GM: L.A. pursuing deal to help offense
DALLAS -- Los Angeles Dodgers general manager Ned Colletti said Tuesday that he is pursuing a trade that would potentially improve the team's offense, specifically against left-handed pitching, adding that after talking to four or five clubs he has zeroed in on a particular player who would fit the club's needs.
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"Nothing is imminent," Colletti said. "We are trying to see if there is a player who would upgrade us a little bit."
Colletti wouldn't specify the player or the team, but he asked Alex Tamin, the club's director of baseball contracts, research and operations, to lay out for the assembled media in Colletti's winter meetings suite what three areas the team was looking to upgrade this winter. Tamin said two of those were the Dodgers' hitting against lefties and what Tamin referred to as "ballpark effect." By that, Tamin explained, he meant the fact the Dodgers play almost 100 games each year in three pitchers' parks, those being Dodger Stadium, San Diego's Petco Park and San Francisco's AT&T Park.
Colletti also said, when asked if the player he is trying to acquire is an everyday player, "He has been."
That would seem to suggest a veteran in the twilight of his career, a right-handed hitter and a guy who is more of a gap-to-gap, line-drive hitter than a power hitter. Colletti specifically said he wasn't looking for a flyball hitter.
The player likely would be a corner outfielder who could fill in for right fielder Andre Ethier against certain left-handed pitchers. Ethier was abysmal against lefties in 2011, hitting .220 with one home run and 13 RBIs and a .258 on-base percentage. Against righties, the lefty-hitting Ethier hit .321 with 10 homers, 49 RBIs and a .368 OBP.
Colletti also said that if a deal were to be consummated, it might not be before the end of the winter meetings on Thursday.
The Dodgers are in discussions with free-agent catcher Josh Bard on a possible minor league contract that would include an invitation to big league spring training, a move that would provide organizational depth behind the plate, a source confirmed late Tuesday night.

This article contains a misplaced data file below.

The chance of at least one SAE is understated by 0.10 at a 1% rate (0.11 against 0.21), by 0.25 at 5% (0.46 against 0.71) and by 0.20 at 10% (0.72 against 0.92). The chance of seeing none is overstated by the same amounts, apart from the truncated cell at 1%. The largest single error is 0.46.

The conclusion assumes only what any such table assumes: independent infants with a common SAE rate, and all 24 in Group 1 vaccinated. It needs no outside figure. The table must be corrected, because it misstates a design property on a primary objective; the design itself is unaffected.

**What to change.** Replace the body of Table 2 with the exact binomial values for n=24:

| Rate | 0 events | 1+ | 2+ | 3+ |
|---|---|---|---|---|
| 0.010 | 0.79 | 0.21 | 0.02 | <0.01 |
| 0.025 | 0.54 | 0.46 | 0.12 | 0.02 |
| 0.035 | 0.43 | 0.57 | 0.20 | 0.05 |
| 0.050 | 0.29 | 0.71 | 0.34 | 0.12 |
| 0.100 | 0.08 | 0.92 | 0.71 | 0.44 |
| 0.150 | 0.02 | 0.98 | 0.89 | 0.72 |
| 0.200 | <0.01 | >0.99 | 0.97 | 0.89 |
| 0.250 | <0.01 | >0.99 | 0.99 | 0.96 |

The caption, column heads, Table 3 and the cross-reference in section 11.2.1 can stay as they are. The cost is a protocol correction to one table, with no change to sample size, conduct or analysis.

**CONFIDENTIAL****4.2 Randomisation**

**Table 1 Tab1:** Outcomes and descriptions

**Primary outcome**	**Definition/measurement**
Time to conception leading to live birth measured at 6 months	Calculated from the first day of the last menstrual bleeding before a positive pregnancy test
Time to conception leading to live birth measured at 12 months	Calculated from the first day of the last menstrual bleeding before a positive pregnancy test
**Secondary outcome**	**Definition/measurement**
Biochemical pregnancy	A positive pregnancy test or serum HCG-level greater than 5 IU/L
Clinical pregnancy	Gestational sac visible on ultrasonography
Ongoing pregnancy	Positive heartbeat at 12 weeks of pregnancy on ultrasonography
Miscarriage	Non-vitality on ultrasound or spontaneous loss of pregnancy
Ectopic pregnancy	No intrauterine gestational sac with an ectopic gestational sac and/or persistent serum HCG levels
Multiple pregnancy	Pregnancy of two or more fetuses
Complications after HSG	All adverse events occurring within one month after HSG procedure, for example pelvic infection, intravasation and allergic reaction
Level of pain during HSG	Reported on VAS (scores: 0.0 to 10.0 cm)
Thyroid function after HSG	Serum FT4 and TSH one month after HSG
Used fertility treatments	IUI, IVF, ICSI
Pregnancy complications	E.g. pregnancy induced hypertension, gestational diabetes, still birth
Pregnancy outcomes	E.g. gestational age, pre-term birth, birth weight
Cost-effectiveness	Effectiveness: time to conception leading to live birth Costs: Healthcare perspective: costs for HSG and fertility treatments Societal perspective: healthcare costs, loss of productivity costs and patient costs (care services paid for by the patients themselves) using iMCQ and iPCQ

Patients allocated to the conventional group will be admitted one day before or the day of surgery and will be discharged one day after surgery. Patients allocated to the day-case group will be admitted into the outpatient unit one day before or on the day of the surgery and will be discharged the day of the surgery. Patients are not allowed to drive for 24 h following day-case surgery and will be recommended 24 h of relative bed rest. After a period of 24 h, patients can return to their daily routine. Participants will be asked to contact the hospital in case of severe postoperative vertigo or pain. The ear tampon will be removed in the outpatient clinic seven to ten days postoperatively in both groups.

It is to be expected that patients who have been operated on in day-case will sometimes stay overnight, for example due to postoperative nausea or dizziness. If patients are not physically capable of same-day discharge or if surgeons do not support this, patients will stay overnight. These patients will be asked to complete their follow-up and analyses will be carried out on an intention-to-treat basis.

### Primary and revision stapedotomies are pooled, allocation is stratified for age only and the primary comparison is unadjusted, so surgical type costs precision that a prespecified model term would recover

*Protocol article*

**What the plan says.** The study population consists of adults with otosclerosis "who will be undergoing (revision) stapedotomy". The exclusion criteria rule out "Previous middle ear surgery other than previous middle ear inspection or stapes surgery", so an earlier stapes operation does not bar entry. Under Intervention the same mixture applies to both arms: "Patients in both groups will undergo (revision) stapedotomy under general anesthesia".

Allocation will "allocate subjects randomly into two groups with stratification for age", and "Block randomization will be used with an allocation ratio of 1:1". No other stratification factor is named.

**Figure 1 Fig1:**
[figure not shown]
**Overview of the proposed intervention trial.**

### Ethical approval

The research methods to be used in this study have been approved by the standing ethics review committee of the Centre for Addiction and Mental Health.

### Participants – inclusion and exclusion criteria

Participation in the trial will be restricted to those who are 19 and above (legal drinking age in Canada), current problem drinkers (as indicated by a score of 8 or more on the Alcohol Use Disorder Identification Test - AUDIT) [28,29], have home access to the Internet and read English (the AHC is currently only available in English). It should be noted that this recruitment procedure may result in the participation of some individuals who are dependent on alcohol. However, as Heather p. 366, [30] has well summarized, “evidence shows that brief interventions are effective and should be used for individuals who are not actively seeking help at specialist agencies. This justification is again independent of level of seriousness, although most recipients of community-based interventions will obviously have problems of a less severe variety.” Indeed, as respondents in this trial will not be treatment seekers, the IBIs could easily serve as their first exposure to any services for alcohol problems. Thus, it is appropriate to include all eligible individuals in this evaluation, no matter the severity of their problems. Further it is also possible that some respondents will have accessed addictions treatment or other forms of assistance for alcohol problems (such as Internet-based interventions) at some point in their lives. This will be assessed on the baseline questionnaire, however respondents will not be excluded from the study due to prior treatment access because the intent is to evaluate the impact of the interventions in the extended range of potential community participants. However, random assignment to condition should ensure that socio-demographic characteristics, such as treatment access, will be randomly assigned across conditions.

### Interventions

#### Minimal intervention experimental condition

Bard, 33, is a .254 career hitter who spent the past two seasons with the Seattle Mariners. If he were to fail to make the team out of spring training -- and an injury to either A.J. Ellis or newly signed free agent Matt Treanor is probably his only shot -- he likely would share time at Triple-A with Tim Federowicz, with Federowicz presumably getting the bulk of the starts because of his status as the Dodgers' top catching prospect.
The Dodgers are prepared to begin the season with Ellis as their primary major league catcher and Treanor as the backup.
Meanwhile, Colletti also said he planned to meet with Alan Hendricks, the agent for free-agent pitcher Mike MacDougal, on Tuesday night. The Dodgers are hoping to retain MacDougal, whom they signed to a minor league deal last winter and who became a key member of their bullpen in 2011, posting a 2.05 ERA in 69 appearances. In order to keep him, though, the Dodgers will have to pony up considerably more than the $500,000 they paid him this year.
Colletti also said the Dodgers have no interest in Manny Ramirez, who is applying for reinstatement after abruptly retiring last year following a second positive test for performance-enhancing drugs. Ramirez will face a 50-game suspension -- what is left of what originally was a 100-game banishment -- that must be served immediately if he does sign with a club.
Lastly, it was learned Logan White, the team's assistant general manger in charge of scouting, will interview for the Houston Astros' general manager job, a source said on condition of anonymity.
Tony Jackson covers the Dodgers for ESPNLosAngeles.com.